As far as the past goes, people were indoctrinated into thinking that the British Empire was good thing for everybody and that the natives were incapable of governing themselves. I can understand this mindset without having to agree with it in any way.

Anonymous said...

I enjoyed James's observations about the hat competition - I think he's right, especially if you look at the expressions on their faces!

This was a very interesting set of photographs, mirroring aspects of my grandparents' lives. Grandpa went to India where he met Granny & they married, and my Mum and Uncle were born there. After that they moved to Rhodesia, where my aunt was born, and where my Mum and Dad met and had us four kids. We later moved to Australia after Rhodesia became Zimbabwe and the government changed.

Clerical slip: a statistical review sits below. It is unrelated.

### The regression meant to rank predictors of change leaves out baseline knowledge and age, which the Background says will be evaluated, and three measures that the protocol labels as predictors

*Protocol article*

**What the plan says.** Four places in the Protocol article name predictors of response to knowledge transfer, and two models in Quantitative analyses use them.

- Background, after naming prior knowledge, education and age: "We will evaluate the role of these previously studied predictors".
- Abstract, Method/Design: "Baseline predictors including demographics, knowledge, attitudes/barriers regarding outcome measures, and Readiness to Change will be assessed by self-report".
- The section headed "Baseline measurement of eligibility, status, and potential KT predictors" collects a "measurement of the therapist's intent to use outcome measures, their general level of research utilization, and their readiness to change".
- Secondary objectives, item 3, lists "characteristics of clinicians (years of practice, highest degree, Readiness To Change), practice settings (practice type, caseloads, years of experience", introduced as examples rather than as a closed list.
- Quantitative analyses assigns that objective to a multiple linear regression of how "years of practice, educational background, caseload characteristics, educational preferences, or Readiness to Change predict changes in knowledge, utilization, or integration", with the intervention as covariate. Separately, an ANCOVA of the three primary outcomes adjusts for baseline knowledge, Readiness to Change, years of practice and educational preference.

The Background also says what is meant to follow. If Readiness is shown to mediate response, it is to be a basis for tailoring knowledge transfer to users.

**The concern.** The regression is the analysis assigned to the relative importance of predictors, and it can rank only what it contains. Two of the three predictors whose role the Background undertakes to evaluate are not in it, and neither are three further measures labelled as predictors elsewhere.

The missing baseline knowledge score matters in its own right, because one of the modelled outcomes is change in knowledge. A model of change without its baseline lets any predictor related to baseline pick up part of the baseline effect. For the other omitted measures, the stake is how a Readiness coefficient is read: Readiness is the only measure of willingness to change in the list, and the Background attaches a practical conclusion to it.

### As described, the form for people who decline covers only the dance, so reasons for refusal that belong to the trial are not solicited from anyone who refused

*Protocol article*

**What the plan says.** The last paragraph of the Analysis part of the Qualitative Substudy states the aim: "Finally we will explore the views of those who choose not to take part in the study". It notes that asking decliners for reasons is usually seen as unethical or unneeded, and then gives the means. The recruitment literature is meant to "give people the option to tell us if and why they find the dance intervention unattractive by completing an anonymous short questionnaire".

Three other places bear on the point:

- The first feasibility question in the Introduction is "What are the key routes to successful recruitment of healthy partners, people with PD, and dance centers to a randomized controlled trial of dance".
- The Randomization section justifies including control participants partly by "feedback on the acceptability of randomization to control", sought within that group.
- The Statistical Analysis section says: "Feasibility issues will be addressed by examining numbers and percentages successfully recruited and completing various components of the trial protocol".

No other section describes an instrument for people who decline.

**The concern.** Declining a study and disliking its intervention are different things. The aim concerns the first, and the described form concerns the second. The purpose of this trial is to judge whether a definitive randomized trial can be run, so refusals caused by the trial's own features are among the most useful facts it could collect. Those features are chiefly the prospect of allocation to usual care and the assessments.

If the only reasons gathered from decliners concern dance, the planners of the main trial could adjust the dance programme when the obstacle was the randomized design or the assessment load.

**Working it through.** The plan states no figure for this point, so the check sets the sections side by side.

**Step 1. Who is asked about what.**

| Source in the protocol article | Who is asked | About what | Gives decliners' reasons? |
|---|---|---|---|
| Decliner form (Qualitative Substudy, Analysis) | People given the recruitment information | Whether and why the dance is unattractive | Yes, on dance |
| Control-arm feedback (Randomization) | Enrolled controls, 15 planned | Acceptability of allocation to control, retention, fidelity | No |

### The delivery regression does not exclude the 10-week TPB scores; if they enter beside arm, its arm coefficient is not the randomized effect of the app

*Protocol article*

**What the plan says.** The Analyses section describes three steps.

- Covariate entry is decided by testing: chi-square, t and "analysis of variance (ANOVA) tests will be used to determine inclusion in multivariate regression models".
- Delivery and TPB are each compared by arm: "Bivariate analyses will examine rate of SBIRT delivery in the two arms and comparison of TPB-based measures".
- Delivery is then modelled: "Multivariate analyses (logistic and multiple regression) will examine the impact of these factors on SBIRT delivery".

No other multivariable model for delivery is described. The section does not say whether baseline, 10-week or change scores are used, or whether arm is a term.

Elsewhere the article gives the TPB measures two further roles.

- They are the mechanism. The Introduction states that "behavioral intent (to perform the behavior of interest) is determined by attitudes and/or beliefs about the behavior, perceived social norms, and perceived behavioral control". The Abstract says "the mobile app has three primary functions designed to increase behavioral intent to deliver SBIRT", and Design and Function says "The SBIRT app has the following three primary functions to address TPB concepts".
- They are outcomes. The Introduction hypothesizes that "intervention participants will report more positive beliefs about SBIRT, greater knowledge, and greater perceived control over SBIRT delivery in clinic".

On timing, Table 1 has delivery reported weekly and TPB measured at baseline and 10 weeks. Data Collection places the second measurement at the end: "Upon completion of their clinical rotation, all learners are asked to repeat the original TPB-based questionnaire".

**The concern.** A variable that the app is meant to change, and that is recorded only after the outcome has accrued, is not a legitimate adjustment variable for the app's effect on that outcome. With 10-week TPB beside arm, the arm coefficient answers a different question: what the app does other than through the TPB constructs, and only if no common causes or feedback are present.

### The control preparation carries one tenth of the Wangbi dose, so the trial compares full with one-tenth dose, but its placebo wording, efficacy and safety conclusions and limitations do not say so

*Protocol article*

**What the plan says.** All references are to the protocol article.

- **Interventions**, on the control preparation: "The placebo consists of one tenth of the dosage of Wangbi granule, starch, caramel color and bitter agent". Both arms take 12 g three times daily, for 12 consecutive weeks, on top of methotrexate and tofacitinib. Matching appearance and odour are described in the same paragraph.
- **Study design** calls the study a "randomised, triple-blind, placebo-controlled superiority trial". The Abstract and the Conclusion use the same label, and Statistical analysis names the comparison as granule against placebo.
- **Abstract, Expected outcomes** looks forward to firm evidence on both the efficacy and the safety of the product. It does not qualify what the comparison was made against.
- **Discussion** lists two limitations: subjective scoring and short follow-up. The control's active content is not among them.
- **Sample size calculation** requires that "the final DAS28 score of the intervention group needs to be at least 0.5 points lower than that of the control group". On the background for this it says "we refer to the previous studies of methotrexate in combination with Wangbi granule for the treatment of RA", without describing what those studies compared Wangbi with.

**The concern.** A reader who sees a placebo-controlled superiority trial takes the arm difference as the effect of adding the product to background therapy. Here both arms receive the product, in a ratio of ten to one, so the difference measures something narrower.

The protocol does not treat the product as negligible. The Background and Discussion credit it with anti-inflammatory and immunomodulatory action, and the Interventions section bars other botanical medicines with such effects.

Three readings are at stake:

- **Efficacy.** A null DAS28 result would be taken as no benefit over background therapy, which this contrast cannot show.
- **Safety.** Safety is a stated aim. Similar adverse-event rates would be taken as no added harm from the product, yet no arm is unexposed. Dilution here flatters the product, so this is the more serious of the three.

It seems to have been a path followed by many of those generations.

Thanks for this blog, I love coming here to find something new and interesting posted. :)


Steerforth said...

Yes, I liked James's comment too - I've always thought that those hats were absurd. I tried my dad's RAF hat on recently and it wouldn't fit a five-year-old.

Mark and Marianne Egan said...

As for the hats, I think a very strong gust of wind came from the right moments before the photo was snapped. Those who had their hats on firmly above the brow were quite unaffected.

IdleHistorian said...

Lovely blog in general and this is a great post. As someone whose grandfather was a part of colonial administration between the wars (even if he was not British himself), I find many resonances in this piece.